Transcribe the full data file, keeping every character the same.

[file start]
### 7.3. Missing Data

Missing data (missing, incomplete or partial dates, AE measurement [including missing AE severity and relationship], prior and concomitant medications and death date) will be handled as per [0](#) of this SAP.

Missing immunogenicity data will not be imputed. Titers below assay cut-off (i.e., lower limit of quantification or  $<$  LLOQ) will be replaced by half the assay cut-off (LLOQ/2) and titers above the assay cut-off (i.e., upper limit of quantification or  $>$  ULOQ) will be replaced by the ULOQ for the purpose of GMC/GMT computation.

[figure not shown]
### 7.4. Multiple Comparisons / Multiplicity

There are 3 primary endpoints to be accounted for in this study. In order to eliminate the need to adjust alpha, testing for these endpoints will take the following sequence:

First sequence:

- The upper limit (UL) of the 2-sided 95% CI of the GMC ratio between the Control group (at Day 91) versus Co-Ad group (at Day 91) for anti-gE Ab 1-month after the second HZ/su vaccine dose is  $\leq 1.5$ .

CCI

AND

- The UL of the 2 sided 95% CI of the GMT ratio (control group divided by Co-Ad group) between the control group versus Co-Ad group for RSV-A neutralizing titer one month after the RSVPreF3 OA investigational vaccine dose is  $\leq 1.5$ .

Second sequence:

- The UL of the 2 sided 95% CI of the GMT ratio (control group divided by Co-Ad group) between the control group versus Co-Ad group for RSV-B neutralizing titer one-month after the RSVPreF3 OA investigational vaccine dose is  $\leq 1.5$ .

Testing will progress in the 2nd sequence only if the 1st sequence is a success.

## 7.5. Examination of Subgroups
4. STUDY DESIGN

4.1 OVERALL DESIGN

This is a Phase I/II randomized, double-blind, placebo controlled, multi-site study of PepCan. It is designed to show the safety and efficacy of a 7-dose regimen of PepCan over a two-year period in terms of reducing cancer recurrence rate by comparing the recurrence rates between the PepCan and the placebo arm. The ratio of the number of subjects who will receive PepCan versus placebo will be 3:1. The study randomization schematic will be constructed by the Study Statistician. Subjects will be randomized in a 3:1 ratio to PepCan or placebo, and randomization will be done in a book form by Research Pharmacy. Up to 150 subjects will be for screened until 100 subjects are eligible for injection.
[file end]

### 7.3. Missing Data

Missing data (missing, incomplete or partial dates, AE measurement [including missing AE severity and relationship], prior and concomitant medications and death date) will be handled as per [0](#) of this SAP.

Missing immunogenicity data will not be imputed. Titers below assay cut-off (i.e., lower limit of quantification or  $<$  LLOQ) will be replaced by half the assay cut-off (LLOQ/2) and titers above the assay cut-off (i.e., upper limit of quantification or  $>$  ULOQ) will be replaced by the ULOQ for the purpose of GMC/GMT computation.

[figure not shown]
### 7.4. Multiple Comparisons / Multiplicity

There are 3 primary endpoints to be accounted for in this study. In order to eliminate the need to adjust alpha, testing for these endpoints will take the following sequence:

First sequence:

- The upper limit (UL) of the 2-sided 95% CI of the GMC ratio between the Control group (at Day 91) versus Co-Ad group (at Day 91) for anti-gE Ab 1-month after the second HZ/su vaccine dose is  $\leq 1.5$ .

CCI

AND

- The UL of the 2 sided 95% CI of the GMT ratio (control group divided by Co-Ad group) between the control group versus Co-Ad group for RSV-A neutralizing titer one month after the RSVPreF3 OA investigational vaccine dose is  $\leq 1.5$ .

Second sequence:

- The UL of the 2 sided 95% CI of the GMT ratio (control group divided by Co-Ad group) between the control group versus Co-Ad group for RSV-B neutralizing titer one-month after the RSVPreF3 OA investigational vaccine dose is  $\leq 1.5$ .

Testing will progress in the 2nd sequence only if the 1st sequence is a success.

## 7.5. Examination of Subgroups
4. STUDY DESIGN

4.1 OVERALL DESIGN

This is a Phase I/II randomized, double-blind, placebo controlled, multi-site study of PepCan. It is designed to show the safety and efficacy of a 7-dose regimen of PepCan over a two-year period in terms of reducing cancer recurrence rate by comparing the recurrence rates between the PepCan and the placebo arm. The ratio of the number of subjects who will receive PepCan versus placebo will be 3:1. The study randomization schematic will be constructed by the Study Statistician. Subjects will be randomized in a 3:1 ratio to PepCan or placebo, and randomization will be done in a book form by Research Pharmacy. Up to 150 subjects will be for screened until 100 subjects are eligible for injection.